Kids can usually learn how to cast a spinning reel with a little practice in the back yard. Trust me; they will appreciate having adult-sized gear rather than a kiddie rig with cartoon character or fairytale movie themes.

As adults fishing on our own or with other adults, we brave the bugs, wind, rain, cold, heat or other outdoor extremes.

Kids won’t tolerate these conditions for long. That being said, you should do everything you can to make them comfortable on your trip. 

Safety should obviously be of paramount concern so making sure your kids have a PFD (life jacket) that fits well is very important. Take along other safety items for the water such as a line and float and know how to use them.

Taking a swimming or kayaking course before you got out on a big adventure is always recommended. After all, you can never be too safe out on the water. 

When approaching the sport of fishing in a kayak, start with a simple, but fun pursuit. Go after some bluegills or other panfish at first. Concentrate on fast, fun and small reward fishing action before you go after the largemouth bass on the lake or specs and reds on the bay.

The key here is to ease kids into the really popular adventures you might be used to. Make it an easy, but fun and rewarding trip at the beginning of this journey. Most kids are happy to catch anything, not necessarily the biggest or best fish.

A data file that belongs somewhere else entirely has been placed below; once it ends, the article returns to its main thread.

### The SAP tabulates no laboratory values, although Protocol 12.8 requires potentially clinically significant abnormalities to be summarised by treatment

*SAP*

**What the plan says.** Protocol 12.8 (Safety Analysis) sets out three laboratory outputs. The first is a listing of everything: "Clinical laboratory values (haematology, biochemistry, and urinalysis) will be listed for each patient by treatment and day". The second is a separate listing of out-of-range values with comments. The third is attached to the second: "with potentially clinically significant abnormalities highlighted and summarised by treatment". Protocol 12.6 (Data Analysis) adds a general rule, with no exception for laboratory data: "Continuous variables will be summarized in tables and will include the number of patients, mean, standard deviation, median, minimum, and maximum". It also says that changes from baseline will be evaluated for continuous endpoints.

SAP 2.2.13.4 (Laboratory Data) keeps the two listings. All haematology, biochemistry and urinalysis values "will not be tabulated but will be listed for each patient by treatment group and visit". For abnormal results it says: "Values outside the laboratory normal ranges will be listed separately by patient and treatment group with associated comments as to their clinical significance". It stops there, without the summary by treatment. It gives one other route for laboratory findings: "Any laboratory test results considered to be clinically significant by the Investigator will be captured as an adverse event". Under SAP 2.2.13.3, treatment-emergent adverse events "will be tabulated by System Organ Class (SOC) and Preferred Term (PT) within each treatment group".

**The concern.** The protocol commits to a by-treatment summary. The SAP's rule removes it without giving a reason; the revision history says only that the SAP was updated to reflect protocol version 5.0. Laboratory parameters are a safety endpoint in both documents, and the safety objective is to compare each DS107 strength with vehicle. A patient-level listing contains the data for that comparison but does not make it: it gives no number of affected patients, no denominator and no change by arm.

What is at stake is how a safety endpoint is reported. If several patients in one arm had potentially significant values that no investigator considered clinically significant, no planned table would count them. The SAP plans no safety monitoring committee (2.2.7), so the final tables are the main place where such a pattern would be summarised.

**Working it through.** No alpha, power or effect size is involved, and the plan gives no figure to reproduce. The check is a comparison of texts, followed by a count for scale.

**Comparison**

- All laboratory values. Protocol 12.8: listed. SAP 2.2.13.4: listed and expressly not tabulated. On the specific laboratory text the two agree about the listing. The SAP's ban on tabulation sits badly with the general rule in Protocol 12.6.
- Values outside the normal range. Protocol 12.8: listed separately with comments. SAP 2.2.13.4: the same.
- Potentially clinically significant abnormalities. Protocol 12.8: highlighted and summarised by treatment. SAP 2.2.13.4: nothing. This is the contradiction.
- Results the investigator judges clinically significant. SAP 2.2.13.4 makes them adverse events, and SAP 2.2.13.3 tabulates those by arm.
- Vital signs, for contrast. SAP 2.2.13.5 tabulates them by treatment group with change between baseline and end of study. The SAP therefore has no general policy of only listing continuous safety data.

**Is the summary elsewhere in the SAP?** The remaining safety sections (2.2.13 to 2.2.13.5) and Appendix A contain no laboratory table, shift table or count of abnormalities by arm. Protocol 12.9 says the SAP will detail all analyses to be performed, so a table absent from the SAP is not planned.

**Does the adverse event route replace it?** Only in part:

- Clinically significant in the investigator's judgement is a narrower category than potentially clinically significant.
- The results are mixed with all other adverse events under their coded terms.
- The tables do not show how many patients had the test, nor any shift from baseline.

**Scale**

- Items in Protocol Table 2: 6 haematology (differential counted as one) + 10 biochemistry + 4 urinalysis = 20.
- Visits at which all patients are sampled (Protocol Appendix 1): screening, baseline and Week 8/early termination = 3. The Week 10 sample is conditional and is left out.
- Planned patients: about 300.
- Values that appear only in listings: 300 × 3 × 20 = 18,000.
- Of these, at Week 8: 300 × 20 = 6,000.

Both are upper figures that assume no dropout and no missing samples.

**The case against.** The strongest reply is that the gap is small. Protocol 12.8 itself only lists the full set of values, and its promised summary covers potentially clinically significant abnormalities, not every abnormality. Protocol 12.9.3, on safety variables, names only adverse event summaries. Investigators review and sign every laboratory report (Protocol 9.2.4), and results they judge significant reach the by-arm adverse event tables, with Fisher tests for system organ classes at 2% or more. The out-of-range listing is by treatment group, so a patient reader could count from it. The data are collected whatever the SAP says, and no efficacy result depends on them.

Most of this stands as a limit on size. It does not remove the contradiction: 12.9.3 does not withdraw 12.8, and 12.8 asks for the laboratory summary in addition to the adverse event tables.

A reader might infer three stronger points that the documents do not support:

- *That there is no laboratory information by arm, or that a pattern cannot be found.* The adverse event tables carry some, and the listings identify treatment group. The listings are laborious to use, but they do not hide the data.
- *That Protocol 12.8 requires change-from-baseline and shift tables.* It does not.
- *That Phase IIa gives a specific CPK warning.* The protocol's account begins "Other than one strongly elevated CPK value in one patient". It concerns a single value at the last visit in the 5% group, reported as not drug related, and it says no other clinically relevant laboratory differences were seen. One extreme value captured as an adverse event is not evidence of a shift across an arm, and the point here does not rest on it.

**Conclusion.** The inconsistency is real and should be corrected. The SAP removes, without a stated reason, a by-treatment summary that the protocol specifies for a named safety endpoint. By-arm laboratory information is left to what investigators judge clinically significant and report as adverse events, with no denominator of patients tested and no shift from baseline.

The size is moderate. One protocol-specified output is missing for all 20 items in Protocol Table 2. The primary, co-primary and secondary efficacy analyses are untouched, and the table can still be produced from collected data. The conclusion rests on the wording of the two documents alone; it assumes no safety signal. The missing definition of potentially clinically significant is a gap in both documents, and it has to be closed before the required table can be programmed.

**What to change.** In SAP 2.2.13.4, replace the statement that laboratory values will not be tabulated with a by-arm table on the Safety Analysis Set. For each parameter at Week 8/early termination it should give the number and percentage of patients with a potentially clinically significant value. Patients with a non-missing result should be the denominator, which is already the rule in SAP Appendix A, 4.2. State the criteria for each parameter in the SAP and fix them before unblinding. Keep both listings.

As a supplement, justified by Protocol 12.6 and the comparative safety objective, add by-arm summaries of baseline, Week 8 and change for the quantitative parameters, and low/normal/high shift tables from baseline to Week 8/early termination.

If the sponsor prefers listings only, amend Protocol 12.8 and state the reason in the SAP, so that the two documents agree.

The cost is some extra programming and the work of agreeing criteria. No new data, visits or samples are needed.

Kids need to understand why kayak fishing is superior to other types of fishing, so they can see how stealthy kayaks can be and how these small vessels can get into areas bigger boats cannot explore. Like most things in the outdoors, if we inspire and educate the next generation, they will get as excited about it as we are. They’ll be motivated to continue the pursuit of this adventure on their own in their later years.

Kayak fishing requires a sort of minimalism in the fishing gear selection because of space restrictions. You should keep your selections few and just stick with the basics.

Fishing technique and form can always develop and improve in the future. Fish with simple means at first and, especially for younger kids, bring along some snacks and drinks that will keep everyone fed and hydrated throughout the duration of the trip. 

Other considerations to make sure you note for kids and kayaks include remembering sunscreen, bug spray and sunglasses. Kids sometimes don’t care for wearing sunglasses in the great outdoors but I think they are important for the simple reason that they protect the eyes. After all, when you are slinging hooks in close proximity, especially if on the same kayak, sunglasses do much more to product the eyes than just the obvious protection from the sun.

If your kids are enjoying this voyage into the small boat fishing realm, it won’t be long before they start asking you when you can go again. Most of all, have fun, be safe and enjoy all the outdoors has to offer you and your family.


—story by Dustin Warncke